On assignment for the Ogemaw County Voice: Cover the Open House at the West Branch Area Wastewater Treatment Plant.
One advantage to living in a county with less than 22,000 residents is that events tend to be less crowded. I was privileged with a personal tour of the facility by Joe, one of three full-time employees at the plant.
Especially the “ear-full” of Cedar Waxwings flitting about the dredging tanks. They must have thought it was a water museum.
Christmas, 2010. Our Wisconsin family gave us a long, square box to unwrap. It contained a woven hammock.
Today we strung it up between two oak trees in our front yard.
Andy was the first to take a nap in it.
He said, “It’s an anti-productivity device.”
sand pit velodrome
swallows chatter in pursuit
swoop in for feeding
I bought another box of suet cakes. Seems we have hungry hairy woodpeckers nesting nearby.
I wonder if things aren’t getting a bit too easy around here.
A few weeks back I lamented the lack of my camera. I was leashing up the three dogs for a walk down Brady Road and for half a second I thought about throwing the strap around my neck. Nah, too much to handle with the three of them.
I was more than sorry when we reached the woods/field boundary about a half-mile south. A whoosh of wings startled all of us as four or five turkey vultures lit up from the ditch ahead. We stopped. As my camera-less eye followed the big birds I caught sight of an eagle perched high in a dead tree a few yards from the road.
We four stood and watched in awe, long enough for me to bury myself in regret. The eagle sat and watched us in return. The dogs stood alert, but easy.
Would of, could of, should of. Ah well.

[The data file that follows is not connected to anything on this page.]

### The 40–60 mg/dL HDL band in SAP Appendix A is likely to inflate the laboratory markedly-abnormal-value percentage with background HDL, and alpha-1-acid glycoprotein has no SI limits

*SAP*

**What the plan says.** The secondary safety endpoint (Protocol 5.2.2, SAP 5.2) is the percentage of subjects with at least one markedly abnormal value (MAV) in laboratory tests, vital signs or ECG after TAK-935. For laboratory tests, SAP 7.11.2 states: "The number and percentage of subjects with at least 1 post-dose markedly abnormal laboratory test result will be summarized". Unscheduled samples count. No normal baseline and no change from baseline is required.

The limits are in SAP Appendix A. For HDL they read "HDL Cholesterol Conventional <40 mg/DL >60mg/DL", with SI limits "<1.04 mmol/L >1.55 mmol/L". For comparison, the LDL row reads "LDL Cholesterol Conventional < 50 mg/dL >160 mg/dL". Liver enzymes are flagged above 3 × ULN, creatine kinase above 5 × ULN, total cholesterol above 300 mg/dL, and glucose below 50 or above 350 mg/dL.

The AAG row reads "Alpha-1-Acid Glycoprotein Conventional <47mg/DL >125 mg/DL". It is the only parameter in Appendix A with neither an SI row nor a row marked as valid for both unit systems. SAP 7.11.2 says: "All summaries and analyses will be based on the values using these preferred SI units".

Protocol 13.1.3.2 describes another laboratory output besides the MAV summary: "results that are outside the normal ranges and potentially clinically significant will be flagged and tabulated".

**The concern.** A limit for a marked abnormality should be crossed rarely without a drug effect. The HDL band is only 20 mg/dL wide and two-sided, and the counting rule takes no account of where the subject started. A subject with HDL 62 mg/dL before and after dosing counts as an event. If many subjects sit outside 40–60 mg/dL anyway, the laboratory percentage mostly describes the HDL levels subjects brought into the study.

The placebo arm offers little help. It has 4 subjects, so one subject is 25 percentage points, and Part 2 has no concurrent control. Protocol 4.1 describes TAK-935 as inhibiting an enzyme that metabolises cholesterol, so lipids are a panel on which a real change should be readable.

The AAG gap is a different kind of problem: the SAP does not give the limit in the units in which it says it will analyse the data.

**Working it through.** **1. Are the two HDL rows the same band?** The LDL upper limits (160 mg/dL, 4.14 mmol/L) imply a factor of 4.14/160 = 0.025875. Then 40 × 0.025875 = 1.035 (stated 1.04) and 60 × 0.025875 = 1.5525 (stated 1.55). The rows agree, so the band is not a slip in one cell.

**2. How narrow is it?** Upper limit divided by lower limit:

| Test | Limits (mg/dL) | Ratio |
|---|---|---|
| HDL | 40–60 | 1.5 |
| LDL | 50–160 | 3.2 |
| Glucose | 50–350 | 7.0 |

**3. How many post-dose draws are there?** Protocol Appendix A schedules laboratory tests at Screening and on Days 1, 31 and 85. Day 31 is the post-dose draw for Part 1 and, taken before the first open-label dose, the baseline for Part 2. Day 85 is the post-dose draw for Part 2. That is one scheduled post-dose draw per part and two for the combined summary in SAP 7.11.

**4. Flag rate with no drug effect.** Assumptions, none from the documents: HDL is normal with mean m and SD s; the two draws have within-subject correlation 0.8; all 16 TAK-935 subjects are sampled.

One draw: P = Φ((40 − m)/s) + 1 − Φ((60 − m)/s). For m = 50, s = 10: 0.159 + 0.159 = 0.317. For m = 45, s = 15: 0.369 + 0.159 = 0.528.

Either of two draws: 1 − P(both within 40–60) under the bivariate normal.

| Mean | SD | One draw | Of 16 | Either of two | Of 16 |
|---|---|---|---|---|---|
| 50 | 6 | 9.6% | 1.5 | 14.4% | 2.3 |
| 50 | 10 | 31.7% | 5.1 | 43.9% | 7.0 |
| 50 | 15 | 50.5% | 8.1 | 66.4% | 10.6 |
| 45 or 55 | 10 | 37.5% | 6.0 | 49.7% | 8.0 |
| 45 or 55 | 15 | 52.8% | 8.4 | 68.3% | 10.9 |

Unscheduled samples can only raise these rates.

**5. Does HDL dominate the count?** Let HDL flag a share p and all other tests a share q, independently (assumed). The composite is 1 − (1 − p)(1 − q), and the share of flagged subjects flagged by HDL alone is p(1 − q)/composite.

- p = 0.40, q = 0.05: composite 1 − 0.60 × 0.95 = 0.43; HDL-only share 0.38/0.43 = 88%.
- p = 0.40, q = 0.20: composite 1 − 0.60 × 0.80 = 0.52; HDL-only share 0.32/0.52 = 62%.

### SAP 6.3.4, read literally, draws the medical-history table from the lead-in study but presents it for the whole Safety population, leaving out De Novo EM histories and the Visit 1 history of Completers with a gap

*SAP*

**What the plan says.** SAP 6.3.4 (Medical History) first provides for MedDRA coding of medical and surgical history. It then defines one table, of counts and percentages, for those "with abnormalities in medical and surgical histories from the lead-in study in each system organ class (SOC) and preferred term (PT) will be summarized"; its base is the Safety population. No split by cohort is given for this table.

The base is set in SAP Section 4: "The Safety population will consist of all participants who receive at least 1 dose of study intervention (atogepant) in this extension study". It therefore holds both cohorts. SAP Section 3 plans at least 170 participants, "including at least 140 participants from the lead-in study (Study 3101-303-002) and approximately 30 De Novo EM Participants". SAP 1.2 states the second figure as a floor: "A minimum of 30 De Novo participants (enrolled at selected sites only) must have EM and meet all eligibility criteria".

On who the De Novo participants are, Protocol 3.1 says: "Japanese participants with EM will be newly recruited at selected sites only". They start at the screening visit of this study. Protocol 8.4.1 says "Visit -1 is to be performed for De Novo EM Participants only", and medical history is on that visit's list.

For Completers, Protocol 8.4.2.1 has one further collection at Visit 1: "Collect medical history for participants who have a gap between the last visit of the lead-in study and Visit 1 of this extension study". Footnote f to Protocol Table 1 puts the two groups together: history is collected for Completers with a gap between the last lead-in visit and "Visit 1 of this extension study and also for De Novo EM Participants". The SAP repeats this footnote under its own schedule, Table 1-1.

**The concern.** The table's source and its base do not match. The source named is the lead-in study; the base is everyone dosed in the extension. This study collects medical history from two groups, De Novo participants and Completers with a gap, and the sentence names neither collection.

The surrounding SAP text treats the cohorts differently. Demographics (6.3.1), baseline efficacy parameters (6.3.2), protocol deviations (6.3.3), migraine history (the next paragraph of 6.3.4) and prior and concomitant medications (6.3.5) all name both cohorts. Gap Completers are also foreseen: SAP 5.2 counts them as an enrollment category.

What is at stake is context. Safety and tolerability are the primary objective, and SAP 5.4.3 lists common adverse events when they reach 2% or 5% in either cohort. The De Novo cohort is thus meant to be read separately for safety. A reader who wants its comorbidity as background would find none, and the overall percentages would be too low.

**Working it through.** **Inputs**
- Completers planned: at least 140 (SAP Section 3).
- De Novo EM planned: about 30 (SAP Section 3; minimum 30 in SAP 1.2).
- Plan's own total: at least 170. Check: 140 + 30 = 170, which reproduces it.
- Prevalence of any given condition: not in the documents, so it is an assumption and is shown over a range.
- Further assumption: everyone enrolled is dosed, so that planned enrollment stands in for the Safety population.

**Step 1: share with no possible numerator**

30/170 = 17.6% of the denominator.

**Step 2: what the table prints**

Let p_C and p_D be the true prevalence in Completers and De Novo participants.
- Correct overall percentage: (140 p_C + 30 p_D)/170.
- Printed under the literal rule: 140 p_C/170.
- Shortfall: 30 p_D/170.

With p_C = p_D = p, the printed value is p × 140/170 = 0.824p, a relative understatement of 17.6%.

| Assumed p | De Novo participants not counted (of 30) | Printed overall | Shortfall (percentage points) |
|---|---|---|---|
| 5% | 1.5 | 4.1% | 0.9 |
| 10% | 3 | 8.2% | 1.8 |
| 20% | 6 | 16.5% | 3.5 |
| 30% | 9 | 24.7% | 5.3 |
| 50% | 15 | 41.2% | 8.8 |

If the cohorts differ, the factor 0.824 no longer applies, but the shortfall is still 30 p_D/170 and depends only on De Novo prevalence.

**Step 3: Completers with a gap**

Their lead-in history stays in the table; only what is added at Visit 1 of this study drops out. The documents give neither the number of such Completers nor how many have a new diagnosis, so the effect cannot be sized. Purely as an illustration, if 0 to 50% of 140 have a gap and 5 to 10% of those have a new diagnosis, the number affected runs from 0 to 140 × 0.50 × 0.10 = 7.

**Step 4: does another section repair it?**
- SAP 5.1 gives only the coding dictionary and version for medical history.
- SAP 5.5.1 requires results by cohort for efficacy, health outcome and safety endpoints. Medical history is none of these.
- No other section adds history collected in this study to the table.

We continued and found the vulture’s breakfast…a decimated deer carcass.
I turned and the eagle finally dropped from his branch, wings spread like a hang-glider. He dropped earthward, and at the last, one flap lifted him toward the sky. A second flap later he caught an updraft and soared. Out of nowhere a kamikaze-crow (less than half his size) flew in from the starboard side, cawing.
Not only did I lament not having my camera, I wished I had attached my 300-500mm lens!
But. Today. I had my camera. And my long lens.
On the way home from an assignment covering the West Branch Classic Road Race, I spotted two eagles enjoying brunch in a farmer’s field. Enjoy….
After a mild winter, Andy checks the propane level on the pig tank.
He calls me over.
“Isn’t the sky the most amazing blue?” I say. “It’s like we’re wearing polarizing lenses over our eyes.”
“Talk about blue,” he responds, and lifts the peeling and somewhat rusty blue lid of the propane tank.
Smart momma-robin to build her nest under a roof!
“Greening” takes on a whole old meaning in rural Michigan after an early spring rain.
Andy says, “Do I look like the Monument?”
(He refers to the Lumberman’s Monument along the AuSable River.)
One day before my story about wildfires is published in the Ogemaw County Voice, Andy sits working at his desk. The phone rings. It’s the conference call from Habitat International that he’s been expecting. As he eases back for what he knows will be an extended conversation, a flicker outside the window catches his eye.
“I’m going to have to drop off here for a minute,” he says dryly to the group, as dry as the brush in our rain-deprived woods. “My backyard is filled with smoke and fire.”
Drew replies, “That’s more creative than ‘my dog ate my homework.'”
A 9-1-1 call later and Andy gets back into the call while the Lupton Fire Department puts out a fire at the edge of our woods.
Is this irony?
The cause of the fire was ashes from our outdoor wood boiler that I dumped out earlier that morning. Turns out they were still smoldering, even after cooling in a covered trash can overnight.
The fireman said, “I put mine in a cement bunker for a week before dumping them.”
I prefer calling it experience.
In other words: surviving stupidity.